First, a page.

Squeal, toot, screech: Invasion of the recorder

But it's something every 8-year-old needs.

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Kennedy’s recorder — it looked like a beginner clarinet but was made of red plastic — came home with a piece of paper from the third-grade music teacher, anticipating parental objections. It went something like this: 

“Your child will only play this recorder in the bedroom, behind closed doors. Your child will play for no more than 10 minutes per day. And don’t worry, the squeaking sound will eventually go away.”

In other words, your home will soon be a cacophonous nightmare, and there’s nothing you can do about it.

“Do we have to accept this recorder?” I asked. “Like, can we send it back?”

Then I learned that we had actually paid for the privilege. Actually, Kennedy paid for it with her own $5 bill, but my wife, Hailey, promised that we would pay her back.

Guess what song this is? Kennedy would say, and then play: Squeak, squeal, toot, squeak.

I knew I had to grin and bear it — especially because Kennedy was just now recovering from a broken thumb. For her to play the recorder, or do anything else with her hands, was a triumph, an ode to joy, a testament to the human —

Squeal, toot, screech, squeak!

“Kennedy, I thought you were going to just play that in your room?” I asked.

Instead of responding to me, she turned to her 4-year-old brother. “Luke, do you want to hear a song?” 

He was a captive audience, lying on the couch, sick.

“Sure,” he said, his eyes half closed.

Squeal, toot, toot, toot, squeal!

When Luke recovered, the sound began to multiply. He got a hold of a blue whistle that looked like a miniature recorder. He announced that he was playing “Jingle Bells.”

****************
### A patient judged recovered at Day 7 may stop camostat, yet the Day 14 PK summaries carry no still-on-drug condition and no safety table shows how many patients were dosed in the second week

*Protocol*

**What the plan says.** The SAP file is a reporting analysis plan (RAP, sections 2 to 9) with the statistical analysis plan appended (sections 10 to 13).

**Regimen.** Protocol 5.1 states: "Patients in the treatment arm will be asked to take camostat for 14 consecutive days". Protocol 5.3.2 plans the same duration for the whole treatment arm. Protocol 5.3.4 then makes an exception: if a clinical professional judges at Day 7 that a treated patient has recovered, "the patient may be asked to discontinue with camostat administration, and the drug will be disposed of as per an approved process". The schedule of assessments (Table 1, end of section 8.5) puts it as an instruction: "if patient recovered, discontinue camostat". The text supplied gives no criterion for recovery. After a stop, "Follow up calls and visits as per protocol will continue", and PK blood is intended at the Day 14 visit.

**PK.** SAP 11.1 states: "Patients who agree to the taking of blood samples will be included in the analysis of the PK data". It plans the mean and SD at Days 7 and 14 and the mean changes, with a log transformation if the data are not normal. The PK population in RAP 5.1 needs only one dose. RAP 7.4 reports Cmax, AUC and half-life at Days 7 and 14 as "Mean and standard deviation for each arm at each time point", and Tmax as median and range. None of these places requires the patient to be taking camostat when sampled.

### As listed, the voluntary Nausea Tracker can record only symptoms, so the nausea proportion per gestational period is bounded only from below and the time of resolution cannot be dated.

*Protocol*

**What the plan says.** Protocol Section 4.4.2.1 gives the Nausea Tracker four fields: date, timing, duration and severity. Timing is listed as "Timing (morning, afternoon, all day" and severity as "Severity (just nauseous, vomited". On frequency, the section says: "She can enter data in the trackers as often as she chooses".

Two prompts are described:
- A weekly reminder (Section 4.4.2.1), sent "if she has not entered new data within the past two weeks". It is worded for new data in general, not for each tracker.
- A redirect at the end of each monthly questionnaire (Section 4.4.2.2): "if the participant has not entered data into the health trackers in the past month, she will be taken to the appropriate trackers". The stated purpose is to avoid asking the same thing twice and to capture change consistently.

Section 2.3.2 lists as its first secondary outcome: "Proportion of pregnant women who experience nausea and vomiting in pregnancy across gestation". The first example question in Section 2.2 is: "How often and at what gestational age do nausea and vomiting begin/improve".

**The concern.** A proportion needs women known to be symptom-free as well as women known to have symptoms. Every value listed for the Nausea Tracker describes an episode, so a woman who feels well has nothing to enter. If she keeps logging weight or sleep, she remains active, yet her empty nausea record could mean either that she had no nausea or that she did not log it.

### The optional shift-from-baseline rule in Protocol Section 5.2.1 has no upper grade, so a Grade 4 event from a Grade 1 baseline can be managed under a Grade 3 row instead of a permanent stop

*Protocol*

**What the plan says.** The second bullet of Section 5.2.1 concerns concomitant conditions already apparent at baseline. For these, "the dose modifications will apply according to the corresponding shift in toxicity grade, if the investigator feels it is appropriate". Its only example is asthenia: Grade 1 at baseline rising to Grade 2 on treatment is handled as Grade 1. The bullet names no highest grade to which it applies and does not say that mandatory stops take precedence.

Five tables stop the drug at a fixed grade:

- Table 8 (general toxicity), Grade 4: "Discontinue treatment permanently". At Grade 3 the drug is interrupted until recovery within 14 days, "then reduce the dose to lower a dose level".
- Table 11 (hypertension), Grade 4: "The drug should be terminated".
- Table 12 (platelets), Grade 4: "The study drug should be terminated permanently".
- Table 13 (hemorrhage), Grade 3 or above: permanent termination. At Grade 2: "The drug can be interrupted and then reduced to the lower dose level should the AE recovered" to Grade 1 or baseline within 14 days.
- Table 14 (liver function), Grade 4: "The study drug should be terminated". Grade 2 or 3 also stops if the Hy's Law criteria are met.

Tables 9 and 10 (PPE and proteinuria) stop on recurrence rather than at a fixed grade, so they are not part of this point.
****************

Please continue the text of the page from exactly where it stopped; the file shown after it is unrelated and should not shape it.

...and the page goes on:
“I just whistle it really loud,” Luke said. “Like this.”

Then he screeched with his mouth to imitate the screeching of the recorder. All across Palm Coast, windows shattered. Perhaps, all across America.

“Luke, bro,” said his 16-year-old brother, Grant, in a teenagerly rebuke.

As the weeks passed, however, Kennedy’s screeching mellowed. I stopped noticing it.

Until one day, I barged into her room and said, “Kennedy, are you done cleaning this room yet? It’s a filthy — ”

There was Kennedy, kneeling on her rug, surrounded by sheet music.

She looked up at me with a big smile and said, “See these?“ She pointed to a few pieces of yarn tied to the end of her recorder. “They’re karate belts. We get a new belt when we pass off another song.”

Then she played.

There was no more denying it: This was “Merrily We Roll Along.”

Pleased as could be, she looked at me for a reaction, hoping, it seemed, for any sign of approval. 

I asked for another song, an audience of one, transformed from a critic to an adoring fan.

I realized that maybe Kennedy didn’t need a recorder, but, like any 8-year-old who was still learning who she was, Kennedy did need something to feel proud of. And this was working, thanks to those karate belt yarns. 

Later, however, she reminded me that I still hadn’t paid her back.

“Paid you back for what?”

“I paid for my recorder with my own $5 bill, but Mom said you were going to pay for it.”

I used the old trick of nodding but not responding verbally. It’s a great way to keep everyone happy without ever having to produce the cash. But she apparently saw through it.

Kennedy tilted her head and said, with another charming smile, “I’m just saying it because I want to make sure it happens.”


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